Photographer-cum-filmmaker Manshih Yonfan’s “Beauty” looks at first glance like a sequel to the helmer’s 1995 “Bugis Street” — dramatizing the lives of young gay male hustlers instead of prior pic’s transvestite prostitutes — but it in fact reps a considerable advance in both narrative and filmic sophistication. Melancholy, handsome-looking drama has some flaws, and finally succumbs to somewhat cliched romantic tragedy. But on the whole it manages to avoid sensationalism and melodrama, delivering a sexy, tender package that should do well with international gay and arthouse auds. San Francisco opening March 19 kicked off mini-distrib Margin Films’ U.S. release.
Opening sequences don’t promise to stray far enough from “Bugis” territory, as a stable of young hustlers is viewed dishing dirt at their pickup-bar “headquarters,” servicing clients (including some high-ranking officials), and getting discreetly cruised on the street. The group’s star is Jet (Stephen Fung) , a swaggering, hunky flirt who’s just as jaded as his pals. But his head is turned — and not professionally — by the sight of another young man walking around Hong Kong streets with a female companion. “That night, Jet felt dazed and lost” notes the over-explanatory v.o. narration, feature’s most stubborn (and unnecessary) holdover from “Bugis.”
The tall, handsome stranger turns out to be Sam (Daniel Wu), who’s followed his father into a policeman’s career. A model son, cop and friend, Sam warmly welcomes a new acquaintance when Jet’s obsessed search results in a second “chance” encounter.
But sexual signals between the two are ambiguous at first. Afraid to scare off the straight-arrow (if not necessarily straight) Sam, Jet buries his usual brazen style — as well as his line of work — in a non-threatening nice-young-man act. Actually, Sam’s company does make him feel just that guileless and earnest. But it takes a long time before they express their mutual attraction.
By then, we’ve realized that Sam is no stranger to gay liaisons, but his queasiness with a gay identity, and terror of disgracing his parents, terminated the relationships. His previous partners include Ching (Jason Tsang), who was so traumatized by the ultimate rejection that he dropped from “respectability” to hustling — and is, coincidentally, now one of Jet’s closest pals.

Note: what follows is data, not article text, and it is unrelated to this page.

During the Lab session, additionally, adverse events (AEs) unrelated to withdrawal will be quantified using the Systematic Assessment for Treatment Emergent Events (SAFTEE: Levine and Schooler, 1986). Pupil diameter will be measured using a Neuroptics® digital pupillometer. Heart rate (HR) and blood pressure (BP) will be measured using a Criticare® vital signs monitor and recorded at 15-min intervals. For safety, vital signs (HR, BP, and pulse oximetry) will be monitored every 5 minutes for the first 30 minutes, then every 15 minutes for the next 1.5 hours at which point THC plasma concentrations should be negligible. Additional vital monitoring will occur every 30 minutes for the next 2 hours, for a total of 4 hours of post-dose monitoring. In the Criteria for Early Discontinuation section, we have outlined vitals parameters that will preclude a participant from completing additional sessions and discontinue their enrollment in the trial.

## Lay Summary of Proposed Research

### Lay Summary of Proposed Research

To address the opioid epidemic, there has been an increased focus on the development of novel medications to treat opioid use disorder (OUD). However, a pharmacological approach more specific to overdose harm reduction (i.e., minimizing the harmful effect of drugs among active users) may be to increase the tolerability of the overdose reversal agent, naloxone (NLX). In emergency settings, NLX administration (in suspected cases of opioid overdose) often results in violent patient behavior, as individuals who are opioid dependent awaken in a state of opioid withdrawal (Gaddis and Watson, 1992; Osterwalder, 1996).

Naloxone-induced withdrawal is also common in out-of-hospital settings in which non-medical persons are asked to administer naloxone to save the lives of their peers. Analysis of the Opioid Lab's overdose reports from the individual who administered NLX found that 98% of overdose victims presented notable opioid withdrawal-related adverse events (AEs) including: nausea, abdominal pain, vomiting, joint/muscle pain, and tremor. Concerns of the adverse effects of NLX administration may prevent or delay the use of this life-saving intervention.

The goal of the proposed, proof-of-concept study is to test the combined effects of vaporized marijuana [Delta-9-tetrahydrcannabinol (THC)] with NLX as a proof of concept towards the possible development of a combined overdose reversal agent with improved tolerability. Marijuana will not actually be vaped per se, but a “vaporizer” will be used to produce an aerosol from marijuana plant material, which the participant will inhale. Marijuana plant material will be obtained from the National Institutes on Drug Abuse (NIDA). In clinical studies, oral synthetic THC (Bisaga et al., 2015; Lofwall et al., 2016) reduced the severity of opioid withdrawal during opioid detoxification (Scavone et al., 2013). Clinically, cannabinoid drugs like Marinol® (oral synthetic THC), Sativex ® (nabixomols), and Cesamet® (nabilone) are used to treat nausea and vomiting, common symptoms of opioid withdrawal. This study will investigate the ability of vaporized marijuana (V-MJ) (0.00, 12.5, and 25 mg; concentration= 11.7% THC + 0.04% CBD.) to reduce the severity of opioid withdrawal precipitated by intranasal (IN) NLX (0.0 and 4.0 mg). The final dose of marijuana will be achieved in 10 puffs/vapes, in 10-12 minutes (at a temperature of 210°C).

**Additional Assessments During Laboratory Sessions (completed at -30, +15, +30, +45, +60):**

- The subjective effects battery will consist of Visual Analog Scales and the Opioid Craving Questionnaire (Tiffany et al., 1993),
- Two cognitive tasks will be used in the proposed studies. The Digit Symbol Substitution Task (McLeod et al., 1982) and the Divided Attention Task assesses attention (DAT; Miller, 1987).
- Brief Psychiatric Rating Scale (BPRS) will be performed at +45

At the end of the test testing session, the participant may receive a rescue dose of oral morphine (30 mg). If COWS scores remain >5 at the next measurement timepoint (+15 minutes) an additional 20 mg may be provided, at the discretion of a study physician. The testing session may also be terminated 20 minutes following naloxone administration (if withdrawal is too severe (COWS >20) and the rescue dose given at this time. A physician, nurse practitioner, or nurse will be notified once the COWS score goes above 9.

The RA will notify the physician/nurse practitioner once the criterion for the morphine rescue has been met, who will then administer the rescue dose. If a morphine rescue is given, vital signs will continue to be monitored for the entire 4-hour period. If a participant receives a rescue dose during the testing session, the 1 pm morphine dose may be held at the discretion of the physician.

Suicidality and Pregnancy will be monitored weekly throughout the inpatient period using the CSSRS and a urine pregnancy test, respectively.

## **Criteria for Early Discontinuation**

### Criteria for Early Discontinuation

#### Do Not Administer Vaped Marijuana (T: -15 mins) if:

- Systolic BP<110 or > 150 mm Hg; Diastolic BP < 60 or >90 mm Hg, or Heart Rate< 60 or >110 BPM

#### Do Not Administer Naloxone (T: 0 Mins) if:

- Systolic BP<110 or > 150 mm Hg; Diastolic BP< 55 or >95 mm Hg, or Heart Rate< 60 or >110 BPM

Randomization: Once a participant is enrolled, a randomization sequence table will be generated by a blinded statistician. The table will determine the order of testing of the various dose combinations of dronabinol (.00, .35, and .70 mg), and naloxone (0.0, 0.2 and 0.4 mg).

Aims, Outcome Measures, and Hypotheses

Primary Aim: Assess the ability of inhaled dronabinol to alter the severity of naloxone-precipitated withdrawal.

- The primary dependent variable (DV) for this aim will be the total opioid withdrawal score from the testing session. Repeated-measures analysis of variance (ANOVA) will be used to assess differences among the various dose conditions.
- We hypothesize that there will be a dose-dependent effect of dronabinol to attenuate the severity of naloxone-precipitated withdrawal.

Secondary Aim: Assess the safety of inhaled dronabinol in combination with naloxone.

This overlap is discovered by all three late in story’s progress. But that awkward moment proves less crucial to the outcome than Sam’s unwillingness to leave the closet. Torn between passion and guilt, he makes a sacrifice doomed to sadden all concerned.
However cliched this tragic-homosexual finale may be, it plays poignantly enough thanks to Yonfan’s restrained direction, script and handling of the capable, attractive cast. Slow pacing suits pic’s meditative, sentimental mood, which lenser Henry Chung’s often elegant images further advance (a few tacky slo-mo segs aside).
At one early juncture, Sam is convinced to pose for a voyeur’s salacious photos — an unlikely event, given character’s prim morality. Yonfan was in fact inspired to write “Beauty” by a real-life scandal in which some “dirty” pictures were found to feature models from H.K. police ranks. Probably to its benefit, though, feature doesn’t develop this sensationalist strand, instead sticking to heartfelt, romantically yearning fiction.
Tech package is high-grade all around.